More than 50 exoplanets have been discovered using microlensing compared to thousands detected by other techniques, such as detecting the motion or dimming of a host star caused by the presence of planets. Because the necessary alignments between stars are rare and occur randomly, astronomers must monitor millions of stars for the tell-tale brightness changes that signal a microlensing event.

    However, microlensing holds great potential. It can detect planets hundreds of times more distant than most other methods, allowing astronomers to investigate a broad swath of our Milky Way galaxy. The technique can locate exoplanets at smaller masses and greater distances from their host stars, and it’s sensitive enough to find planets floating through the galaxy on their own, unbound to stars.

    NASA’s Kepler and K2 missions have been extraordinarily successful in finding planets that dim their host stars, with more than 2,500 confirmed discoveries to date.

    NASA/Kepler Telescope
    NASA/Kepler Telescope

    This technique is sensitive to close-in planets but not more distant ones. Microlensing surveys are complementary, best probing the outer parts of planetary systems with less sensitivity to planets closer to their stars.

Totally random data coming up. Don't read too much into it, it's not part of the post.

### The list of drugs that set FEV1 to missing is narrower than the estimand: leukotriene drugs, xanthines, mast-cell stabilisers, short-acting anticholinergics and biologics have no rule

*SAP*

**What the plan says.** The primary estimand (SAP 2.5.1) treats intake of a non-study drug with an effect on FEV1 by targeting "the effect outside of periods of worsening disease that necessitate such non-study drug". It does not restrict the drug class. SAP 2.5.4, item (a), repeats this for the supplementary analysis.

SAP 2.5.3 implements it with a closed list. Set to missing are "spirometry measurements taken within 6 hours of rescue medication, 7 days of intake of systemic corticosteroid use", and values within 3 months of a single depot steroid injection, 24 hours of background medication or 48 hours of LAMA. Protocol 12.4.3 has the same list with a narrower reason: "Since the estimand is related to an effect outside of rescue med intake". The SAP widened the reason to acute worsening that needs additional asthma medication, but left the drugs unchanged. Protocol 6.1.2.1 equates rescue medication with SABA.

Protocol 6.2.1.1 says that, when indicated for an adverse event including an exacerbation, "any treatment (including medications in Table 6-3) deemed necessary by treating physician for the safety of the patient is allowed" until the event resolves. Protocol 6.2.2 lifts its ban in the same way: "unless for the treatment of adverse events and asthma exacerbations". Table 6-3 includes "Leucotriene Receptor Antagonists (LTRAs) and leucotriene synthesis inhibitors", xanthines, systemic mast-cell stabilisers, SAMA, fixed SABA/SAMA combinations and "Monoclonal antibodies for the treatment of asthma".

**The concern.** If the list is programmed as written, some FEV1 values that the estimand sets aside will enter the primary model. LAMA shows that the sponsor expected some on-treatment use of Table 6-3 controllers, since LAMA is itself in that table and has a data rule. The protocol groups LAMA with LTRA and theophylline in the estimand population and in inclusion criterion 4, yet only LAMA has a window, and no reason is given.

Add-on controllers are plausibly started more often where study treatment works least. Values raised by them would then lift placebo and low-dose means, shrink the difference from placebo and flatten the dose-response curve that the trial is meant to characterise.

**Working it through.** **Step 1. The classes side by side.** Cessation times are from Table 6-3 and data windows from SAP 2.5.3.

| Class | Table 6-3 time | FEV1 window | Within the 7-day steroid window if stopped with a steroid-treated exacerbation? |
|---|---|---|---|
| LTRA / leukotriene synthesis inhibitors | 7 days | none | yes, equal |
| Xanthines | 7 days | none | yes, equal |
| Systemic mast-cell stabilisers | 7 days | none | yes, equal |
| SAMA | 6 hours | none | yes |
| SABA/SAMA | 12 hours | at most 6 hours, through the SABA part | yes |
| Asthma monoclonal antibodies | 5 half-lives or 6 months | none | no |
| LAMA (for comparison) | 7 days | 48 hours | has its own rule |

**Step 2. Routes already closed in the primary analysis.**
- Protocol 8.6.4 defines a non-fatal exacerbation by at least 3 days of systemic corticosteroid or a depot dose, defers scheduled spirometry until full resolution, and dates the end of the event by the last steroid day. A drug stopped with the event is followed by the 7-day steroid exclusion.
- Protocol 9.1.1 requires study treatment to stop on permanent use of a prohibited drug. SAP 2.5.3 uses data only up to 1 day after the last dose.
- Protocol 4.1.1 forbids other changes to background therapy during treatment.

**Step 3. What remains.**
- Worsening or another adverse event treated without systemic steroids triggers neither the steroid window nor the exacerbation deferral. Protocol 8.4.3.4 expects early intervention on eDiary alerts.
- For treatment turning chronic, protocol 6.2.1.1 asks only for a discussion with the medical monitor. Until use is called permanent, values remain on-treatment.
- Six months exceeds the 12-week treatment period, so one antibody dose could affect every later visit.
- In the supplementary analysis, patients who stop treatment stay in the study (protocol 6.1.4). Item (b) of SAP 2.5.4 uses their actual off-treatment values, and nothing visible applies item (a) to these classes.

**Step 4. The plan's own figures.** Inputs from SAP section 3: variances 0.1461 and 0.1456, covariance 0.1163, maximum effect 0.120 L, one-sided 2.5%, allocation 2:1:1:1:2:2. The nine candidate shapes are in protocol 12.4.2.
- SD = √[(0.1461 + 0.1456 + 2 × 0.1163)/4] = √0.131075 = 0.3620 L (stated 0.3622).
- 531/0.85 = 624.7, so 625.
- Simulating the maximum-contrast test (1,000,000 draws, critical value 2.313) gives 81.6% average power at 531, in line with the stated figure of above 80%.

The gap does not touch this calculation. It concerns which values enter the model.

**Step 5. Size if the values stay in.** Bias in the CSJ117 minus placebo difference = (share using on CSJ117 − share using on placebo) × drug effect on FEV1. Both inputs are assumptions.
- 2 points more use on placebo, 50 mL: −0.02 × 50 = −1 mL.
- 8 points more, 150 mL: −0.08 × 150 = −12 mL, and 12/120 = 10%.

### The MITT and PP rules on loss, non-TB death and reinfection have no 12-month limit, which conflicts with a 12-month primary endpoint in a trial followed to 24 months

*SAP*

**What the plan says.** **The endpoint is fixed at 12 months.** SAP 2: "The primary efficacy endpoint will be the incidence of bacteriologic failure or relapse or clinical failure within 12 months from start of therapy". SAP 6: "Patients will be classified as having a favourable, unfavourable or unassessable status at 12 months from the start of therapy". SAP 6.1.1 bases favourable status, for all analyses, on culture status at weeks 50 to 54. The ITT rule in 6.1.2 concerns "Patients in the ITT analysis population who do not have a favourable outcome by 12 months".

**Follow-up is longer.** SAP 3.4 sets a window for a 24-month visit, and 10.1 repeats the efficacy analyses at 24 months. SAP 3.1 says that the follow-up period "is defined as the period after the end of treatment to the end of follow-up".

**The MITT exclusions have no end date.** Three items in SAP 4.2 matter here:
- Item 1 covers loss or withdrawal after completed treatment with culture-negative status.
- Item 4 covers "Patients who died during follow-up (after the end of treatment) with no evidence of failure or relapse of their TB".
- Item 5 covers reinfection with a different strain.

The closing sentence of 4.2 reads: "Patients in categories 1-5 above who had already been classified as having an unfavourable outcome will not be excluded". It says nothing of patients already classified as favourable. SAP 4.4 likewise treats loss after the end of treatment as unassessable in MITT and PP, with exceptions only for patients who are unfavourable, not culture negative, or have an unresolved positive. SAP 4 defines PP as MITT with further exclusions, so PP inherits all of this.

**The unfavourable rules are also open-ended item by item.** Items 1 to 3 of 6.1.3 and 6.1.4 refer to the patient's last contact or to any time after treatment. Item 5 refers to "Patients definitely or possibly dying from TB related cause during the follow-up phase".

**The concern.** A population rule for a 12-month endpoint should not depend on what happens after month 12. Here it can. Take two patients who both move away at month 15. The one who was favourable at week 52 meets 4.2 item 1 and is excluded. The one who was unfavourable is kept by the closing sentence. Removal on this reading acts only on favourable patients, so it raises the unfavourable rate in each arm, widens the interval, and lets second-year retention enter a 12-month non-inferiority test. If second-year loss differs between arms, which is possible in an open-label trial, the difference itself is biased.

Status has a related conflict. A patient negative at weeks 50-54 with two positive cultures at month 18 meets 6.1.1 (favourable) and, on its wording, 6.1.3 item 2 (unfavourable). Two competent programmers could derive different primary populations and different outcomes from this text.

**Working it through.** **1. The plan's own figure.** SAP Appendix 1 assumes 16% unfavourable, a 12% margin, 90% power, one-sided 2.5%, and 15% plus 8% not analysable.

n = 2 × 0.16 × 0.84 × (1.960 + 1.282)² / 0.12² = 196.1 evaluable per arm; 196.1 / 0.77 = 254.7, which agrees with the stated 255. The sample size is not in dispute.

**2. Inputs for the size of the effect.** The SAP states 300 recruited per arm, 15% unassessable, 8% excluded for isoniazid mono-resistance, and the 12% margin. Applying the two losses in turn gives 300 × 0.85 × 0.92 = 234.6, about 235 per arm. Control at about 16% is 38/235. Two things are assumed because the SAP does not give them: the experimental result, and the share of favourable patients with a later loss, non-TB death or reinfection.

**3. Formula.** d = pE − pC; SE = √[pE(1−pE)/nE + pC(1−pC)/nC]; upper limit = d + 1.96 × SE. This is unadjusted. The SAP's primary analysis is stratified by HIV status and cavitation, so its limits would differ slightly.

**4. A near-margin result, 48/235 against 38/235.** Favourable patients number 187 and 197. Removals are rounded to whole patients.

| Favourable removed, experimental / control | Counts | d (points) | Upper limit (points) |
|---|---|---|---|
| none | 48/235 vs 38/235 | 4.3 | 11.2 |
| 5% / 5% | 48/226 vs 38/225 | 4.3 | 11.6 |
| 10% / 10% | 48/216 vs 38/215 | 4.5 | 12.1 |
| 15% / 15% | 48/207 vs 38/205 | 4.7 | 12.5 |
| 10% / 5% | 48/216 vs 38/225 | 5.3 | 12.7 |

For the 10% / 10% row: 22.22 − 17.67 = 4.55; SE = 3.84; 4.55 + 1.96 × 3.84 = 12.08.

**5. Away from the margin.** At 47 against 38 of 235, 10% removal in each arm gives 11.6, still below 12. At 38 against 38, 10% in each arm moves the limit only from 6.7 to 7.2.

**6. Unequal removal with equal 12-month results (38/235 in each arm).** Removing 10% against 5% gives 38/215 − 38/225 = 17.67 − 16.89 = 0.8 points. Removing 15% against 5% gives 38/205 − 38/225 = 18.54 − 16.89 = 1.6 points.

“Combining microlensing with other techniques provides us with a clearer overall picture of the planetary content of our galaxy,” said team member Takahiro Sumi at Osaka University in Japan.

    From 2007 to 2012, the Microlensing Observations in Astrophysics (MOA) group, a collaboration between researchers in Japan and New Zealand, issued 3,300 alerts informing the astronomical community about ongoing microlensing events. Suzuki’s team identified 1,474 well-observed microlensing events, with 22 displaying clear planetary signals. This includes four planets that were never previously reported.

    To study these events in greater detail, the team included data from the other major microlensing project operating over the same period, the Optical Gravitational Lensing Experiment (OGLE), as well as additional observations from other projects designed to follow up on MOA and OGLE alerts.